Napa’s booming wineries had basically collapsed during Prohibition, decimating the demand for wine grapes. And yet, in 1937, only 4 years after the repeal of Prohibition at the tail end of the Great Depression, Pietro Biale had the grit and the foresight to plant Zinfandel vines among all his other produce on his new ranch on the valley floor. Pietro and his family could not eke out a living from their ranch alone, so Pietro worked a second job at the local rock quarry. Tragedy struck in 1942 when an explosion at the quarry took Pietro’s life, leaving behind a tenacious widow, Cristina, and their 13-year-old son, Aldo. Deeply saddened, but ferociously determined, Aldo and his mother shouldered the burden of the farm where they continued to grow walnuts, prunes, Zinfandel, and other fruits and vegetables, as well as a hundred chickens at a time. Cristina never remarried, so teenaged Aldo needed to supplement the ranch income, just like his father had done. That’s when Aldo learned to make wine from his Uncle Angelo. He sold his jugs of Zin to friends and neighbors on the “down low”, and the phone started ringing regularly for re-orders…The Biale’s phone was a party line, so nosy neighbors could listen in on conversations, including orders for produce, eggs, and a jug of Aldo’s homemade wine from barrels he hid in the barn. Then, as now, any commercial activity involving alcohol was highly regulated by government agencies of various acronyms, and any violation of federal, state, or local regulations was severely penalized. So Aldo needed a way to keep the orders coming over the party line without divulging his clandestine wine operation. He needed a code name…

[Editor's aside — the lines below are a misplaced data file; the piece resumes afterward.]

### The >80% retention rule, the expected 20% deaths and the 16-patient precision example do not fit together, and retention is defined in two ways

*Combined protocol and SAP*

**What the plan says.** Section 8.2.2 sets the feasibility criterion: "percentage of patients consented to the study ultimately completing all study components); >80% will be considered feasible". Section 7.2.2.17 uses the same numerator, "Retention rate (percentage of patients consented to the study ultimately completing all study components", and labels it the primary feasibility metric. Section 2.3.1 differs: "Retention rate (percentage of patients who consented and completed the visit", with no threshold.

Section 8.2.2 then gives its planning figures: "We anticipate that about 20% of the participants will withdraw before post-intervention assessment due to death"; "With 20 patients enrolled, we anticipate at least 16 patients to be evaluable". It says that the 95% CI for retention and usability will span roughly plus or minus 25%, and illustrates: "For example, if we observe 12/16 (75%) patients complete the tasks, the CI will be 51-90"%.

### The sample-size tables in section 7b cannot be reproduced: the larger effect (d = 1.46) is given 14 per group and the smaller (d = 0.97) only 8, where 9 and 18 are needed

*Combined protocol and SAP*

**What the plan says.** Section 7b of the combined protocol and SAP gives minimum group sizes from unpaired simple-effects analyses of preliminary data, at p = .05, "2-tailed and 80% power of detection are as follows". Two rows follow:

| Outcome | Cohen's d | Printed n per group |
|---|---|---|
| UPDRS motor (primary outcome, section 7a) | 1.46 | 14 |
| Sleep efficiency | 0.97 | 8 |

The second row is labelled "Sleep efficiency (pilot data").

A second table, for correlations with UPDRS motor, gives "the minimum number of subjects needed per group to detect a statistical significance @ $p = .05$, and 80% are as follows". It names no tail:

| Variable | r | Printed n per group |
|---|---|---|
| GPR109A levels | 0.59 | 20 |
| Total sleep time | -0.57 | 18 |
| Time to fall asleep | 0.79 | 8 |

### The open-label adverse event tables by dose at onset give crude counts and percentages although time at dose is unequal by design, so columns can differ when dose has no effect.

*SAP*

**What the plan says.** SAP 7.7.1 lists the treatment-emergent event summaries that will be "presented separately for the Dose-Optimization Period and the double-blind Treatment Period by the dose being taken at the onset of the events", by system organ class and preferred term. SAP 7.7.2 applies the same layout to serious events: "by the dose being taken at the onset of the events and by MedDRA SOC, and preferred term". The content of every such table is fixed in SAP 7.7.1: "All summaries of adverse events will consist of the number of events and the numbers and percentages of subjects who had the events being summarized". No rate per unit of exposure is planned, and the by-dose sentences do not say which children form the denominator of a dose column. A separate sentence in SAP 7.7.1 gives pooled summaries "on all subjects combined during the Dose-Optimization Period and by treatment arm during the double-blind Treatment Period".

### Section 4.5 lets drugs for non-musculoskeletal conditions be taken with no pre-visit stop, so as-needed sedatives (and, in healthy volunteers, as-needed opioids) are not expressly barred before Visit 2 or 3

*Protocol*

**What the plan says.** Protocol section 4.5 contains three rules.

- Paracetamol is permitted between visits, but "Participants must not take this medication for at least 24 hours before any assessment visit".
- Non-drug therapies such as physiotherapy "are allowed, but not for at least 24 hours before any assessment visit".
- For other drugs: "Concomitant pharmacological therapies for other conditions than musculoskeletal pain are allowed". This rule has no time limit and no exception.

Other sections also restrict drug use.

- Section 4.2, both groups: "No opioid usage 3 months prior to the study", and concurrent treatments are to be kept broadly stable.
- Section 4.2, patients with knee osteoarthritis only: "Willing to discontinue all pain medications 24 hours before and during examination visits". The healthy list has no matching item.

Aldo’s ranch was known for its legions of white leghorn chickens for laying eggs and serving for supper. Perhaps it was not much of a stretch for the 14-year-old Aldo to look to them for the code name for his secret wine.  So that there would be no confusion, he changed the color and dubbed a jug of his inky dark Zinfandel Gallina Nera–Black Chicken. Soon phone calls started coming over the party line with customers requesting, for example, “2 dozen eggs, some zucchini, prunes, walnuts and a Gallo Nero.” In the decades to come, Aldo delivered these produce and “black chicken” orders personally on Fridays in a blue 1940 Studebaker (his first car, which he eventually restored decades later to its original gleaming glory).

Not all of Aldo’s grapes were made into his Black Chicken Zin. Most of the grapes were sold to St. Helena’s Cooperative Winery, where they were processed into wine along with similar California old vine vineyards, filling countless bottles of good quality Gallo Hearty Burgundy. How poetic.

Bob Biale’s Black Chicken Story (the quick version!)